Many small law firms and practicing attorneys use QuickBooks, which is the most popular small business accounting software on the market today. If your law firm has chosen to use this program, the first task will be to set up the chart of accounts to track the transactions. However, you will have to tailor your chart of accounts to comply with your state's Interest on Lawyer's Trust Accounts (IOTLA) program.
Interest on Lawyers Trust Accounts (IOTLA)
Interest on Lawyers Trust Accounts (IOLTA) is an innovative way to increase access to justice for individuals and families living in poverty and support improvements to the justice system through the use of interest earned on certain lawyer trust accounts. IOLTA programs are a public service, and what makes it unique is that this service is provided without taxing the public, and is provided without cost to either your or your clients.
How IOTLA Works
Through IOTLA, as a lawyer, when you receive money that belongs to a client, you must place that money in a trust account. The trust account must not be commingled with your law firm's funds; your clients' money must be held in a separate trust account that is separate from the bank account used for your firm's day-to-day operating activities.
You must deposit your clients' funds in an IOLTA account when the funds cannot earn enough income for the client to be more than the cost of securing that income. These funds get pooled together, generating interest revenue that is greater than the fees to administer the account, and the pooled interest is then transferred to the IOLTA program. However, if the client's funds are large enough—such that net interest is sufficient and will create a benefit for the client then you must take an extra step. You, as the attorney, have a fiduciary duty to put those funds into a separate bank account so that your client will receive this interest.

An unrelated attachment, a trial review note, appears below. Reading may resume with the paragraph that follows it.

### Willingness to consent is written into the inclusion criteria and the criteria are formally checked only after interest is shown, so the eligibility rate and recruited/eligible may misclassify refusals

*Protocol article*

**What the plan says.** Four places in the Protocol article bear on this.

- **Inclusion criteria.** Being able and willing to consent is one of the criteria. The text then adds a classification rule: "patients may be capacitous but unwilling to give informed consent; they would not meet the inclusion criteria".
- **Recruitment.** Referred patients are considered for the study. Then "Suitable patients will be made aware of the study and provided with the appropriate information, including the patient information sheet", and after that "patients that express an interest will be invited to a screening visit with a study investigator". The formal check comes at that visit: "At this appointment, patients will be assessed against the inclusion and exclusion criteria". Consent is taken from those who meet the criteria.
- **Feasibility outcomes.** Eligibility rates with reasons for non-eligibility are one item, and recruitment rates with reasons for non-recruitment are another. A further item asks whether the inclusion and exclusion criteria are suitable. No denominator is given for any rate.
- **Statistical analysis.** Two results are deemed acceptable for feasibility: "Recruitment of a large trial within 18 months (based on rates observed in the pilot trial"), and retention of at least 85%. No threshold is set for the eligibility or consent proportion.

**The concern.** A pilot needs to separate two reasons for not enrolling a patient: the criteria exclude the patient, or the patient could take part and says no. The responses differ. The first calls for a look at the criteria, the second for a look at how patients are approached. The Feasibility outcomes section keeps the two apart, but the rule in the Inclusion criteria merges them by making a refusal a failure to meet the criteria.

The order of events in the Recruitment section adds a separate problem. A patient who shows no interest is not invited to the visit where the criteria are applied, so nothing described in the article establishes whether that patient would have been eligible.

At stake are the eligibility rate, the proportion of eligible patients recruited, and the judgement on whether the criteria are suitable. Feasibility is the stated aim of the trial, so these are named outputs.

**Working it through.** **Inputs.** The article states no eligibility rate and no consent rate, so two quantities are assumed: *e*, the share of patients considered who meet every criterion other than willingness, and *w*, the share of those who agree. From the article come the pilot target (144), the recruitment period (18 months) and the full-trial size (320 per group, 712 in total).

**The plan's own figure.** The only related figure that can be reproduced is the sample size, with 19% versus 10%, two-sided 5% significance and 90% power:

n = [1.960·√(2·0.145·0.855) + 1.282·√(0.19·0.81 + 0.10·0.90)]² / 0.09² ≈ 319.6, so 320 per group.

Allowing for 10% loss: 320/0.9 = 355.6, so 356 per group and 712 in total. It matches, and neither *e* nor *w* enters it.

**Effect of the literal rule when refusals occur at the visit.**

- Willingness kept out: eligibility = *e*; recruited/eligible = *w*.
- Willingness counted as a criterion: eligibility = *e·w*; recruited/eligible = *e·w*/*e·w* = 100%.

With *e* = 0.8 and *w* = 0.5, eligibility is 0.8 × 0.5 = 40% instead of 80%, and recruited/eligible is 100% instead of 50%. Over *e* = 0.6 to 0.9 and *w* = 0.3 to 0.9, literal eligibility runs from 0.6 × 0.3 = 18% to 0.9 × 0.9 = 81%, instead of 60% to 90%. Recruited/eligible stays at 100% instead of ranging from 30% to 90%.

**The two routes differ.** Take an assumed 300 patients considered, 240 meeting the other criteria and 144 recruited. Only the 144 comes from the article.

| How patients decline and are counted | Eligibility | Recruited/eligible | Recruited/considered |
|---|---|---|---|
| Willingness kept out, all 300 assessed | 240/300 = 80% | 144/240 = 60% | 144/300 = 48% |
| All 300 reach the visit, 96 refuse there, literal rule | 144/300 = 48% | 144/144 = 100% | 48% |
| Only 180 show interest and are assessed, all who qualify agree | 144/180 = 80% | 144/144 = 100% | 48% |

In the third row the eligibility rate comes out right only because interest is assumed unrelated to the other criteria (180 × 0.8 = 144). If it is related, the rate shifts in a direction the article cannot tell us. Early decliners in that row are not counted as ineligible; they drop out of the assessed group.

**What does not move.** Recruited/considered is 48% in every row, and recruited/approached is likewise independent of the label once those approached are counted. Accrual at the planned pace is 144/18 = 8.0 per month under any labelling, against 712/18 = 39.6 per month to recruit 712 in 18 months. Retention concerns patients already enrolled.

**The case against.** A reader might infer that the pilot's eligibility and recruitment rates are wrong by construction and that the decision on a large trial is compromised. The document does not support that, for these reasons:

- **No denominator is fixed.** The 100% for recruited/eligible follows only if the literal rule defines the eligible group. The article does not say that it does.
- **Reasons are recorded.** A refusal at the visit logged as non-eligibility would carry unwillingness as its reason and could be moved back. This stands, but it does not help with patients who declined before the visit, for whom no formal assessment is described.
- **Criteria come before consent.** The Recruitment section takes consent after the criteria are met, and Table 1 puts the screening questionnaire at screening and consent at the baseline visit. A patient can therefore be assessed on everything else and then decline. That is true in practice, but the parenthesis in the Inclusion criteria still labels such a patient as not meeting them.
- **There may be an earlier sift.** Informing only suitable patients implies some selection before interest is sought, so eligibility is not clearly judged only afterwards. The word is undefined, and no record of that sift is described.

IOTLA Programs Rules Vary by State
The rules of professional conduct that govern the handling of client trust funds vary from state to state. While the general principles are the same throughout the U.S., the specific administrative requirements and details are not the same. Therefore, you should consult your local State Bar Association or general counsel to ensure that your QuickBooks setup is consistent with the rules in your state.
Failure to abide by the rules regarding trust accounts is a violation of state rules and the rules of the American Bar Association. These violations may result in severe penalties, which include civil and criminal sanctions.
Regulation of IOTLA Accounts
Proper management of your law firm's IOLTA, also commonly referred to as a "Trust Account," is highly regulated by your State Bar. IOLTA management is a key management skill in the operation of a law firm. The accounting principle is based on principles of double-entry bookkeeping, with additional safeguards designed to enhance the audit trail.
How to Set up Law Firm Chart of Accounts in QuickBooks
To set up your law firm's chart of accounts, follow these steps:
- Create a separate bank account called "Client Trust Fund Checking". This account will be used to track all deposits and payments from your clients' trust funds.
- Set this checking account up as an IOLTA account at a financial institution approved to offer IOLTA accounts. Practical advice: You should check with your banker to confirm that the IOLTA account has automatic overdraft protection and does not have ATM access. These rules apply to IOLTA programs in all states, including the District of Columbia and the U.S. Virgin Islands.
- To distinguish your law firm's payables from your client's payables, you will need to set up separate liability accounts in QuickBooks. You should rename the Accounts Payable account to "Accounts Payable - Operating". This payable account will be used to bills and payments of your law firm's day-to-day operations.
- Set up other Accounts Payable account called "Accounts Payable - Trust". This payable account will be used to track bills and payments related to your clients.
- Set up another Current Liability called "Client Trust Liability". This liability account will be used to track all deposits from your clients and other costs.